A TRIP DOWN MEMORY LANE, WHICH, FOR MANY OF OUR CLUB MEMBERS, IS A PARTICULARLY LONG AND WINDY ONE THAT OFTEN REQUIRES THE HELP OF A SATNAV
From the 1998 year book.
Writer’s name was withheld on the grounds that should an inmate be released James Pickles (oops) was a marked man!
Most cricket clubs have regulations of some kind. You can see them on disintegrating paper notices stuck to dressing room walls with rusty drawing pins, or on smart notices nailed above the entrance to the pavilion. Little rules and requests which the visitors are expected to oblige and adhere to. Please do not tamper with the sightscreen, they state. Please clean your boots outside. No spikes in the pavilion. It’s all part of the social cricket scene, as much as vast home-made teas and dodgy local umpiring. Today though, was slightly different. Today we are to play Patmoor, a new fixture arranged at the last minute through the Cricket Conference.
“No books. No aerosols. No audio or video tapes,” announced a large lady with a mammoth bundle of keys dangling from her belt. “No non-safety matches. No sharp cutting objects. No plastic bags.” We went under the arch of the metal detector one at a time. “No mobile phones, no electrical equipment.” Security cameras stared at us from the ceiling. Guards shuffled round. We were locked inside one of Britain’s most notorious high-security prisons. How could we have known that Patmoor stood for PATients of BroadMOOR Hospital for the Criminally Insane!
From the 2003 year book.
By John Behar
One of the obvious characteristics of Kensington Cricket Club is the diversity of its membership. A broad cross-section of the global community can be found sporting the red gold and blue on any given Sunday during the season. Once members people tend to remain members, even when international bureaucracy forces them to retire to their homelands often on the other side of the world. Thanks to the internet staying in touch is not difficult, and so it is that we find ourselves a global community with members in almost every quarter of this increasingly small round world.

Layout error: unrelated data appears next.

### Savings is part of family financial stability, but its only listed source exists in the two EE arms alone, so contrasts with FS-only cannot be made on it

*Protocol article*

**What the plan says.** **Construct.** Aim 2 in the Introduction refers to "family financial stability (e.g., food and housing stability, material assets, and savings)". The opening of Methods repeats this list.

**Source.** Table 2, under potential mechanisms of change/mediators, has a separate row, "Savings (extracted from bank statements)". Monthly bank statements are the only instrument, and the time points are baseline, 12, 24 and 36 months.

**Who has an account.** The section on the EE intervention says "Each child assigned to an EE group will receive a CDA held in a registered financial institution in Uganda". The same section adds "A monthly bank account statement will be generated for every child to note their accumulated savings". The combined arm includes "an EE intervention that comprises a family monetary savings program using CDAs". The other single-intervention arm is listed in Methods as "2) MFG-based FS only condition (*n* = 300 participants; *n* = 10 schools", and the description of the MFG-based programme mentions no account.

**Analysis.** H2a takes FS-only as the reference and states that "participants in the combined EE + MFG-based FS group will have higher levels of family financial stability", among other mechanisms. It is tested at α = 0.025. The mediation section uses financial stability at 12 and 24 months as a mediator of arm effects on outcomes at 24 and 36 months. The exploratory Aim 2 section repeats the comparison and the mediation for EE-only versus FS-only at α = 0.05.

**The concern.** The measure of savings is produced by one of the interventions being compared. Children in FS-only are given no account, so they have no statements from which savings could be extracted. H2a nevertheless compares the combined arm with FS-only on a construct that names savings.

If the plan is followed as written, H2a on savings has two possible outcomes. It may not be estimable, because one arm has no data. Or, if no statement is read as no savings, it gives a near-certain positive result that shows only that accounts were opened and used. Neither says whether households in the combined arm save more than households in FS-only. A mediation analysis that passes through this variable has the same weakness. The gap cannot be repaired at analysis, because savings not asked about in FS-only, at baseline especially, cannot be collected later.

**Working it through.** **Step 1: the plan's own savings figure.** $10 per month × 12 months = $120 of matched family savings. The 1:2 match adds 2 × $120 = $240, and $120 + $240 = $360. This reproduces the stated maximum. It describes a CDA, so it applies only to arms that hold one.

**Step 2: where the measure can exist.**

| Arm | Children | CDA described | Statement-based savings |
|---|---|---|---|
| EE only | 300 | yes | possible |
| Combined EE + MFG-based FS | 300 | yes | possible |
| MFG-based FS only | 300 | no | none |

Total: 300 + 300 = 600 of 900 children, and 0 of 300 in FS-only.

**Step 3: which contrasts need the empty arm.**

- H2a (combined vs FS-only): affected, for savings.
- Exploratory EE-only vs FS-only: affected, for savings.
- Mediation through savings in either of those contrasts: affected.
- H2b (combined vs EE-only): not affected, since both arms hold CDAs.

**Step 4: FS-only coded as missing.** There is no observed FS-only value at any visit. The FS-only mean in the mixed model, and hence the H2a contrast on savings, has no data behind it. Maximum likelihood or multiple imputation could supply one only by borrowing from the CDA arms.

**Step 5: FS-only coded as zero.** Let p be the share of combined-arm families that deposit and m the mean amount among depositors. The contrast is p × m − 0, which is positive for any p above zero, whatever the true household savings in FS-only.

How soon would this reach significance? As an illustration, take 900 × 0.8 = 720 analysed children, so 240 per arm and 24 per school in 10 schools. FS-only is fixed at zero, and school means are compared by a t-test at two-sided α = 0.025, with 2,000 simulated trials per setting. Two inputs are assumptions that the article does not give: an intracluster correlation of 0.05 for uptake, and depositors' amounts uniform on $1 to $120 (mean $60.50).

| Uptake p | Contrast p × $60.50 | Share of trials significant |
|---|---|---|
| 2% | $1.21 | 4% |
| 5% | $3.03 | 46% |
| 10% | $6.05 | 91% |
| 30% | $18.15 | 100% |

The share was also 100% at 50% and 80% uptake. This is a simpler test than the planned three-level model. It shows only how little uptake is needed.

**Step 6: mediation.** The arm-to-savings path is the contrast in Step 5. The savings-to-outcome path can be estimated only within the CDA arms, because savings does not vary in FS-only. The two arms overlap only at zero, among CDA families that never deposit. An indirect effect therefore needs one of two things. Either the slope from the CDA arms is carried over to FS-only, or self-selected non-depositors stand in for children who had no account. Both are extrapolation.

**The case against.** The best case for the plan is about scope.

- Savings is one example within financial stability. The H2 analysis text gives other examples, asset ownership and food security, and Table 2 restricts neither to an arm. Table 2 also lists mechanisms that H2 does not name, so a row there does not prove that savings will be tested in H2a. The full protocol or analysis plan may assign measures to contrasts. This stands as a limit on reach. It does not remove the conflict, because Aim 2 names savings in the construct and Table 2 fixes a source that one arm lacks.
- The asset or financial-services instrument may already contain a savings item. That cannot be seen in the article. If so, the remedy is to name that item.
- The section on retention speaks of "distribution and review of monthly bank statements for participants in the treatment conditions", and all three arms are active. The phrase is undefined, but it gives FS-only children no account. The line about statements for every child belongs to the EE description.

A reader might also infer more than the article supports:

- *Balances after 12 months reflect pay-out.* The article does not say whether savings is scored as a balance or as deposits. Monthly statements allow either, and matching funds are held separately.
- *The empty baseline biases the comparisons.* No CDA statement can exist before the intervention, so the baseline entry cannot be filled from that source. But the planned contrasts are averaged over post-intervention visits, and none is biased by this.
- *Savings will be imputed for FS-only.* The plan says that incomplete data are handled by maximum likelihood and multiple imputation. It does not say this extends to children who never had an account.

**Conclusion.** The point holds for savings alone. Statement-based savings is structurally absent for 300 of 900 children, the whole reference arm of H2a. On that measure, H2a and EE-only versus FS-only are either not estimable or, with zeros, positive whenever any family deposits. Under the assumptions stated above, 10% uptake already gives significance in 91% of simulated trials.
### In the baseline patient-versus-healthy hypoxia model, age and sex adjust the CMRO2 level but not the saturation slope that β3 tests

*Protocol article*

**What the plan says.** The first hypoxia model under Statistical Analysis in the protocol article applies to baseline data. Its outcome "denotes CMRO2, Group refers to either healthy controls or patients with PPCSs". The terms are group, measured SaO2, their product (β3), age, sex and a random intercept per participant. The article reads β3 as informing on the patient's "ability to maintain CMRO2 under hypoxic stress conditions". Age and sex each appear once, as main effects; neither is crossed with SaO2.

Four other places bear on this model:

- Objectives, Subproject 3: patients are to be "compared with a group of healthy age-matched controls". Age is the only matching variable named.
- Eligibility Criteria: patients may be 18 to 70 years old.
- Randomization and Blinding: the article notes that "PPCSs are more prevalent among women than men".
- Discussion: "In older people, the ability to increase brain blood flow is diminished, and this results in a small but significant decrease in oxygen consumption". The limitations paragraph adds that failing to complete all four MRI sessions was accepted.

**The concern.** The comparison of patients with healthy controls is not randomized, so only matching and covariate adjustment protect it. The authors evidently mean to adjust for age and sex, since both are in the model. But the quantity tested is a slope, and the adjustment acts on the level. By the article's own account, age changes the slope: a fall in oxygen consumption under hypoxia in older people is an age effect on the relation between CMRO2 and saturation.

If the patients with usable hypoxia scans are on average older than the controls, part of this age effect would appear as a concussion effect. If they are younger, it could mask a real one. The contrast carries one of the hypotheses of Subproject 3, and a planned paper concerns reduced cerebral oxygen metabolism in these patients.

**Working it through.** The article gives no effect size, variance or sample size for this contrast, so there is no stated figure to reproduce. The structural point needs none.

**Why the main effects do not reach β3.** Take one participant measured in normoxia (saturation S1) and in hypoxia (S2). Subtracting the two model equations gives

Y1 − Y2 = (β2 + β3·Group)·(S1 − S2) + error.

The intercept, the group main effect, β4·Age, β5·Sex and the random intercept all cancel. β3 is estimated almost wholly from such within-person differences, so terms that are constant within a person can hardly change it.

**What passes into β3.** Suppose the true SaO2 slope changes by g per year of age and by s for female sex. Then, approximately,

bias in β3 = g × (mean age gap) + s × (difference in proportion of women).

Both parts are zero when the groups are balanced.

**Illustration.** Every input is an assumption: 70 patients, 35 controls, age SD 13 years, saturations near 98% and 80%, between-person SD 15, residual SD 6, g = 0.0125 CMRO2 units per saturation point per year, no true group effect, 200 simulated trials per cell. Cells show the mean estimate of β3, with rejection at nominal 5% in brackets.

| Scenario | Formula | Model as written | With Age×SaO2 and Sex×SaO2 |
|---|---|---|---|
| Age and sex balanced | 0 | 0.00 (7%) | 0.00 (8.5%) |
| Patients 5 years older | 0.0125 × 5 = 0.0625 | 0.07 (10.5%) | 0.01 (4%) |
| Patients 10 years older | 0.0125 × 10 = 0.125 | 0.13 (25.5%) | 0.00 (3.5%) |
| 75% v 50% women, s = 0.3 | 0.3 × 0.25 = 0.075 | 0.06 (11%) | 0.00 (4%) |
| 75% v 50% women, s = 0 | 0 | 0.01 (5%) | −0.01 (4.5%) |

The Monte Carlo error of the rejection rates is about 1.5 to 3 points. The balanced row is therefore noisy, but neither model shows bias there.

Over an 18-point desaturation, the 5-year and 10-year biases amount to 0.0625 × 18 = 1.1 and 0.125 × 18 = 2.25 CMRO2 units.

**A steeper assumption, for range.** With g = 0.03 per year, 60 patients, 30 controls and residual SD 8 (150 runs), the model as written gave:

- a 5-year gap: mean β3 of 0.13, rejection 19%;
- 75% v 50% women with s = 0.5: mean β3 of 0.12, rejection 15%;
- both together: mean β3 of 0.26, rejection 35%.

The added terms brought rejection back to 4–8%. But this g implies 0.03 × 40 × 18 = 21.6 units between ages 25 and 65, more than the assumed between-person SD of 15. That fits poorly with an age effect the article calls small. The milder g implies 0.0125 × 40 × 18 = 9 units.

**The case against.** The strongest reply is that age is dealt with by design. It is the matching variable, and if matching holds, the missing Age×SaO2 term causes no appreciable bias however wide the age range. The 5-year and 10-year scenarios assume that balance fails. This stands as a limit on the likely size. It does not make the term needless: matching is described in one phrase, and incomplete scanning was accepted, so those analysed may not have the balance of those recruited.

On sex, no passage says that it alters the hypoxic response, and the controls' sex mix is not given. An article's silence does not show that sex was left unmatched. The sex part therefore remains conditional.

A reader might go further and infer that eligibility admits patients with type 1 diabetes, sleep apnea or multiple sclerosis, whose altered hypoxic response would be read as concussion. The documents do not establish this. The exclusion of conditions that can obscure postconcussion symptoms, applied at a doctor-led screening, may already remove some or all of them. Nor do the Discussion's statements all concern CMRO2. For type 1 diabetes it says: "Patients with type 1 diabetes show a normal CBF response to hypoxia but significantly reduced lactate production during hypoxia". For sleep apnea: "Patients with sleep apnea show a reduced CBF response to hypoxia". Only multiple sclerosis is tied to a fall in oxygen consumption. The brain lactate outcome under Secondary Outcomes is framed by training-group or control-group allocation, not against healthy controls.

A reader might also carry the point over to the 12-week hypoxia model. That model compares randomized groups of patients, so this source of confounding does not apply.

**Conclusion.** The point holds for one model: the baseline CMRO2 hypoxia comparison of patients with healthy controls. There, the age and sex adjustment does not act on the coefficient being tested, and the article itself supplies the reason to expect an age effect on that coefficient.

Despite this it did come as some surprise to discover club connections not just beyond the bounds of space but also beyond the bounds of time itself. Allow me to explain by way of anecdote. Picture the scene, two veterans of the club who have known each other for many years and share a vast catalogue of cricketing memories; they are good friends. One is clearly Indian, and the other clearly English, both modern men, of the modern world, one a banker, the other a documentary film producer. They go for a drink, conversation is as it usually is between old friends, patchy verbal exchanges punctuate the otherwise steady flow of beer.
Then something happens, a friend of the Indian gentleman turns up and joins the conversation. He asks the Englishman, whom he has never met before, some fairly basic questions about his origins and before you know it the Englishman is talking about stuff even his old Indian pal has never heard before …